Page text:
Jan 20, 2010 rated it it was amazing
Making Rounds With Oscar: The Extraordinary Gift of an Ordinary Cat; David Dosa M.D.

On July 27, 2007 Oscar the amazing cat who seemed to be able to predict the imminent death of patients at Steere House Nursing and Rehab Center in Providence, Rhode Island made the AP news . Oscar was a stray cat that began to wander the construction site of the current facility, and one day, shortly after the dedication ceremony, he decided to take a tour of the completed facility....."At first the staff tried t
Shelley Pearson
Apr 03, 2018 rated it liked it
I found this book while searching for non-fiction audiobooks about animals. Some reviews said that it’s actually more about dementia/end-of-life care than it is about cats, which also appealed to me, so I checked it out. I agree with those reviews. Oscar is a cat that lives at a hospice and has an uncanny ability to know when residents are going to pass away. He generally prefers to leave the residents alone, but if he starts sleeping on someone’s bed, that person usually dies within the day. I ...more
Feb 05, 2017 rated it liked it
An interesting account of a nursing home's resident cat, who always seems to know when a patient is about to die. As someone who studied human-animal interactions, I enjoyed hearing of this instance of what can only be described as animal-assisted therapy. Oscar the cat not only eased the journey of patients stricken with dementia into the next realm, he also provided comfort to the families of those patients and the staff that cared for them. Note that there is extremely little discussion of th ...more
Noran Miss Pumkin
Oct 18, 2011 rated it really liked it  ·  review of another edition
Recommended to Noran by: Timothy Zuverink
This book did not have enough Meow for me, just like Dewey. Yet, I felt like I got to know this cat much more. Maybe, since I volunteered at a Hospice home for a couple years(not as a nurse though), I can relate more to this setting. Animals make a huge difference to these patients. I remember moving a bird feeder, for a new resident. She spent alot of time at her bay window looking at the birds. The daughter mentioned it was nice to have it, and I replied I moved it just for her mother. These w ...more
Dec 09, 2015 rated it really liked it
Shelves: animals-cats
I have read articles about Oscar so I was excited to find out there was a book about him. As I read my interest started waning as I realized it was more about the doctor and Alzheimer's then about Oscar.
Though Oscar is given a fair amount of mention it was not a lot in a book of 200+ pages. I gave the book four stars because the stories were emotional and it does help raise awareness of dementia and Alzheimer's. It was a slow read but I learned a lot from it so that made it worthwhile.
Oct 11, 2018 rated it it was amazing
Loved this. Highly recommend.
Jan 23, 2021 rated it it was amazing
Perfect book for anyone with a loved one suffering from dementia. It was soooo insightful in the most serendipitous way.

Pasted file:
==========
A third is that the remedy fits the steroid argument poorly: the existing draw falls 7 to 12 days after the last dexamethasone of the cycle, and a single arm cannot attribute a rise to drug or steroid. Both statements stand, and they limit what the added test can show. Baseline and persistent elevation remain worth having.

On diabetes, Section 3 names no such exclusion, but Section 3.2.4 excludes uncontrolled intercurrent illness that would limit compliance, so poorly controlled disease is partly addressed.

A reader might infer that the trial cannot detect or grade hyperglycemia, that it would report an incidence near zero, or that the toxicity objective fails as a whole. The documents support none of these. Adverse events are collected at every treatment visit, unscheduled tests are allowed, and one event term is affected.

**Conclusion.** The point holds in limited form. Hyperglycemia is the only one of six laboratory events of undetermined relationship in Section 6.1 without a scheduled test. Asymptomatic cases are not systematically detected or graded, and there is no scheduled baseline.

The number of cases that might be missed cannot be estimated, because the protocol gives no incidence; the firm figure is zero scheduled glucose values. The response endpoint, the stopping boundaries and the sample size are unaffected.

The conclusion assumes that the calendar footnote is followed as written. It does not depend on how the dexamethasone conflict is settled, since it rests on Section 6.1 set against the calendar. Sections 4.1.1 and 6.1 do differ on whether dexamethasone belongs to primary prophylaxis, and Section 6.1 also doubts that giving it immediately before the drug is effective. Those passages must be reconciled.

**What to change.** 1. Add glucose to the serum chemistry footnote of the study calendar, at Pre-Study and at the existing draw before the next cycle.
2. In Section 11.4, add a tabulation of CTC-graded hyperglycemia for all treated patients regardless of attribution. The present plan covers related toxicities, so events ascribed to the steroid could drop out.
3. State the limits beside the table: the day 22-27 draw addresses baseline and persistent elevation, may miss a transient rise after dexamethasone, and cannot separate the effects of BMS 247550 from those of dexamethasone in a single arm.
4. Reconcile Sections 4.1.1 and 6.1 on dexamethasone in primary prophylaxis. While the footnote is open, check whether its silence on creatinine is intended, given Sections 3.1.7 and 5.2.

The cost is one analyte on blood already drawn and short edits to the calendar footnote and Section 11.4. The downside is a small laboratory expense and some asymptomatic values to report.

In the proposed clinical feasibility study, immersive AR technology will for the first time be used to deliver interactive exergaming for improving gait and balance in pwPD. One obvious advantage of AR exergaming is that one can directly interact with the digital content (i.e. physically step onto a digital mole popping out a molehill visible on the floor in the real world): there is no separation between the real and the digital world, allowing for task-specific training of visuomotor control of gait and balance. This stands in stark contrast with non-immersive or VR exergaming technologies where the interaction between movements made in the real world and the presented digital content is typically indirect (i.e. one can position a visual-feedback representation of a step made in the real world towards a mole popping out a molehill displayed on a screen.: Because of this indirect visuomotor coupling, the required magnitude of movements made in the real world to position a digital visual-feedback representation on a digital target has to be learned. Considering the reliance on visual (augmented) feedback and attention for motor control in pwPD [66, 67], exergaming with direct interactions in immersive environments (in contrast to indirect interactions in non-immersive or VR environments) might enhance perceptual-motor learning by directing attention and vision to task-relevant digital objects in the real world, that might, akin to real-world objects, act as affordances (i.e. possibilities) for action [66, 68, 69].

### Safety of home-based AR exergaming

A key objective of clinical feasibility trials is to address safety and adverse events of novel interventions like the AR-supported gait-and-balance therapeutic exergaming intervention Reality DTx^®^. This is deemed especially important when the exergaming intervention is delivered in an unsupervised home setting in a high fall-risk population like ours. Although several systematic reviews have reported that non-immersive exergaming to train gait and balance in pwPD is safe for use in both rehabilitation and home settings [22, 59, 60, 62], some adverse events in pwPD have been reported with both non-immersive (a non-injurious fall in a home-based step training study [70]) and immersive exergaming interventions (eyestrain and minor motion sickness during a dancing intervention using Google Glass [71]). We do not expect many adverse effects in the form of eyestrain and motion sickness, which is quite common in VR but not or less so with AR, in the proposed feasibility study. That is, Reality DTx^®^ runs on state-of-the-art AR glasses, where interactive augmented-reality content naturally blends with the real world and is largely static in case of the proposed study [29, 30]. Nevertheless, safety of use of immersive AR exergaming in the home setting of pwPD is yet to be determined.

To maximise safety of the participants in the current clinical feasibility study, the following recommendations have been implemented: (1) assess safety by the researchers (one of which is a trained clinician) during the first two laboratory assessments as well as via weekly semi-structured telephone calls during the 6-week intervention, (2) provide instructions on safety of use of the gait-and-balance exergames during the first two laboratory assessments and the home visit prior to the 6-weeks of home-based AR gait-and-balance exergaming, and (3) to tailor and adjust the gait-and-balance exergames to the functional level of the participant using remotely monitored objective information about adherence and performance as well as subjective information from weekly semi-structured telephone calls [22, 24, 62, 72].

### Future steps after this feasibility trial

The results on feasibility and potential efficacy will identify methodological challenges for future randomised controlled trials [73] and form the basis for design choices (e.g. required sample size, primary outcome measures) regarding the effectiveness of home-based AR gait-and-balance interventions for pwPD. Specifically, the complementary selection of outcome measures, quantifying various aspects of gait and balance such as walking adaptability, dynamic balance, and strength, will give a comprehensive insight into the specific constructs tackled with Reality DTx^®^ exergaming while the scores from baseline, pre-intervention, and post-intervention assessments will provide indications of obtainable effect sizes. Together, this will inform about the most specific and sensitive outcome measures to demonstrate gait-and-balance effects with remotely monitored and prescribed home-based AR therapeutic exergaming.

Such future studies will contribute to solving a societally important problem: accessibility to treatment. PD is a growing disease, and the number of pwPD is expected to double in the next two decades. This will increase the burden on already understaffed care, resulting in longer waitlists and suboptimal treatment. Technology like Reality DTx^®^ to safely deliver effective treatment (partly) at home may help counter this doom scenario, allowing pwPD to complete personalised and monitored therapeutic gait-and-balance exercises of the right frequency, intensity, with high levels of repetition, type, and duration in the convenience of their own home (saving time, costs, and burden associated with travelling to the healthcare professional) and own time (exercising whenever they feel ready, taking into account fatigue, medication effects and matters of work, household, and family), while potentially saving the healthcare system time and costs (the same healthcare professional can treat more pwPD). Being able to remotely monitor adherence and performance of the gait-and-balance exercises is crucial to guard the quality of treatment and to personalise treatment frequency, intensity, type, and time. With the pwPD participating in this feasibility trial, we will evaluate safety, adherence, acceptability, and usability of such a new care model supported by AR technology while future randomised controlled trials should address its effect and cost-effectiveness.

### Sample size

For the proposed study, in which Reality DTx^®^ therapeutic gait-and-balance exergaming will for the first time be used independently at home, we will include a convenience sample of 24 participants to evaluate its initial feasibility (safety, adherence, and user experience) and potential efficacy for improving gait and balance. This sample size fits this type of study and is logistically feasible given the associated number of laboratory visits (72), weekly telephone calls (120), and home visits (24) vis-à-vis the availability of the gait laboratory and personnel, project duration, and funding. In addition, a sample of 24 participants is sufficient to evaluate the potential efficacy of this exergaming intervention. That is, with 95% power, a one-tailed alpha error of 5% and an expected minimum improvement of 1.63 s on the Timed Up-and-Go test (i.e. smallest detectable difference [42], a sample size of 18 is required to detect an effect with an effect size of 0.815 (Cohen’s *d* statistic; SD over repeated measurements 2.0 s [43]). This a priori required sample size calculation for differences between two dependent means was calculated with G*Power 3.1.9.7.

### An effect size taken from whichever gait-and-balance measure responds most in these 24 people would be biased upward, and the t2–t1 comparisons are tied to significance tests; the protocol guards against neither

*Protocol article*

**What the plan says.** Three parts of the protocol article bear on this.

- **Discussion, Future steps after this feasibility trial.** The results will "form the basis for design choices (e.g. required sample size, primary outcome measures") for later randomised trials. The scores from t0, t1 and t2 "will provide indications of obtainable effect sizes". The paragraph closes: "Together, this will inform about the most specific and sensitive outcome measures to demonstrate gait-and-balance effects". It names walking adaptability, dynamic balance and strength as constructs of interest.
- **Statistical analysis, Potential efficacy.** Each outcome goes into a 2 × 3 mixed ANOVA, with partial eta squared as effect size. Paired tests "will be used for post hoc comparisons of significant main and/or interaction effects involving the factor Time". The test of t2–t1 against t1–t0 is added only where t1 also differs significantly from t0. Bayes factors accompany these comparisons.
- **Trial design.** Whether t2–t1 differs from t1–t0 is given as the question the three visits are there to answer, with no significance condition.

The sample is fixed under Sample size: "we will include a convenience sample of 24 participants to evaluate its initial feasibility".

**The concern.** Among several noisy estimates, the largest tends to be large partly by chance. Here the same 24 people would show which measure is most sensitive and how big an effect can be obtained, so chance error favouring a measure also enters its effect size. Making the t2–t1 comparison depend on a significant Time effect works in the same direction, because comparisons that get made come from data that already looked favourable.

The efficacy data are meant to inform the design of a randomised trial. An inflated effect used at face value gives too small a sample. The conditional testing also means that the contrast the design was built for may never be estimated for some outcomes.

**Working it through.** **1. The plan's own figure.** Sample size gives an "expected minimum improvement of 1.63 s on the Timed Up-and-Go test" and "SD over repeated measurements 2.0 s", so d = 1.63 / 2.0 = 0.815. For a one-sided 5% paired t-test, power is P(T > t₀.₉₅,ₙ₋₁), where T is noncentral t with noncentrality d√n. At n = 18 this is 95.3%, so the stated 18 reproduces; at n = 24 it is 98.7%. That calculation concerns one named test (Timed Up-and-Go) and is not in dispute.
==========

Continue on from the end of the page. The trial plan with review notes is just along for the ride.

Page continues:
Aug 10, 2017 rated it really liked it
First of all I had heard about similar other cats who have been loving nurturers to patients whether they were human or animal so I may have heard of Oscar just in passing as some trivia companies like to throw things out there in random passing of facts. Otherwise the individual finding of this particular book would have to be given to my sister, which isn't quite that suprising if you follow her taste in books.

First of all if you are an emotional sensitive you may just want to prepare yourse
Dec 08, 2012 rated it it was ok
I had less and less tolerance for this book the further along I got. This book is basically a guide to living with those with Alzheimer's. Almost as if Dr. Dosa has written this book as a cautionary tale to those with ailing parents.

One quote within this book from Dr. Dosa to his head aid Mary, can pretty much sum up the entire book. "I think it has less to do with the cat, and more to do with with the care that YOU and your staff provide up here." Obviously Dr. Dosa was referring to a patients
Dani Shuping
Nov 29, 2011 rated it it was amazing
This review was written for LibraryThing Early Reviewers.

This book was a pleasant surprise to me. I knew that it would be about Oscar and his interactions with patients that were dying, but what surprised me was how the author talked more about the stories of the families that were dealing with a loved one having dementia. Oscar was a definite theme of the book and it was enlightening to read about how he took his role at the house, but even more enlightening was the stories of the families.

May 15, 2010 rated it it was amazing
The author works at a nursing home that specializes in taking care of elderly patients suffering from Alzheimer's disease. The book provides insight into the lives of patients, family members, doctors and nurses as they watch the patients slip away from them, both mentally and physically. The frustration, the anger, the guilt, etc. is often devastating to the families. The nursing home where Dr. Dosa works has cats "working"/living there. They provide pet therapy. One of the cats, Oscar, seems t ...more
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2017 Reading Chal...: Making Rounds with Oscar 1 10 Sep 18, 2015 09:26AM  
Pamplico Library ...: Great book! 1 6 Jan 23, 2013 06:40AM